Here’s what he says:

What’s the sound of one clown laughing?

To the clown, the present is to be present.


Clown + Zen. Conversation with Bernie Glassman, Roshi

Roshi Bernie Glassman (zen master) is internationally recognized as one of the pioneers and guiding spirits of socially engaged Buddhism. He has based his life’s work on a commitment to service, born from his practice and mastery of the 2500-year-old tradition of Buddhist compassion and wisdom.

Moshe:  That’s good.  So do you think the world needs more clown?
Bernie:   I would say: Needs more  honoring of the clown part of ourselves.  Everybody has some clown in them and to make it so that it empowers people to let their clown part speak is good.
Moshe:  To share their humor?
Bernie:  Yea, and it is not just humor, to share the clown doesn’t make mistakes, that’ s part of clowning.  I mean the clown can operate in a full sphere; and many things that we would call clowning, people would get embarrassed about.
Moshe:   So did you say that the clown does not make mistakes?
Bernie:  No, because if the clown trips somewhere, well that’s not a mistake, they  just tripped somewhere.  But most people, if they trip somewhere  where they are in the spotlight, they feel embarrassed like they made a mistake, whereas the clown- they tripped!  Or when the clown is making big proclamations, everybody takes it, Oh they are making big proclamations. But if you are not a clown, if you are not empowering that aspect of you, then you’re making big proclamations, then people will ohh….dismissive gestures…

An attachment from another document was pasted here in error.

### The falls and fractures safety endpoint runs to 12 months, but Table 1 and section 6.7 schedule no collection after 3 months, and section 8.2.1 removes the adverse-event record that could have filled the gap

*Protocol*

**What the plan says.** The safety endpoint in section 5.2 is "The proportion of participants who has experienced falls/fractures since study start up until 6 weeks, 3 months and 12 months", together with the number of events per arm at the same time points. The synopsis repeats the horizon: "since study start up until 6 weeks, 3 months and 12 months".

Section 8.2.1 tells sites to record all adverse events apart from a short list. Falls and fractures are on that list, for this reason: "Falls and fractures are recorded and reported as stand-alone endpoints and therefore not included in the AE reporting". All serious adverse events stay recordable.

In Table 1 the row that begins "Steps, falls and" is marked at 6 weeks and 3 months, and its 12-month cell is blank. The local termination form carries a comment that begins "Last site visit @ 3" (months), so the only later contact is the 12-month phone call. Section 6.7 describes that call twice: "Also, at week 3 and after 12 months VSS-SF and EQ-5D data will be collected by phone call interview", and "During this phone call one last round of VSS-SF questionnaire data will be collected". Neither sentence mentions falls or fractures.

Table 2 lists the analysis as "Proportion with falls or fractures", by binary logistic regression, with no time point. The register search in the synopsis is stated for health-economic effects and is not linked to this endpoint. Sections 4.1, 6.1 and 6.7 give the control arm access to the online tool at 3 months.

Moshe:  Serious, or they’re self importance
Bernie:  They…yes …they don’t…. we don’t let…. like I always say, if you put a nose on Bush, then he says whatever he says and we could take it, OK that is what Bush is saying, because he’s made it legal by the nose for people to accept or not accept.  Without the nose you get really pissed off and you are ready to kill him because, ah…. yea put a nose on the prophet and it’s not quite the same.  You still hear it and still sinks in and it still means something; and you can take it or not take it but it’s not the same place at all.  It’s the prophet saying…who does he think he is; or vice versa the prophet saying so I got to do whatever he says.  For me that makes it very human to be able to see everything as it is and I take it or I don’t take it and if it seems funny to me I can laugh.  If it seems absurd I can laugh if I want or whatever…….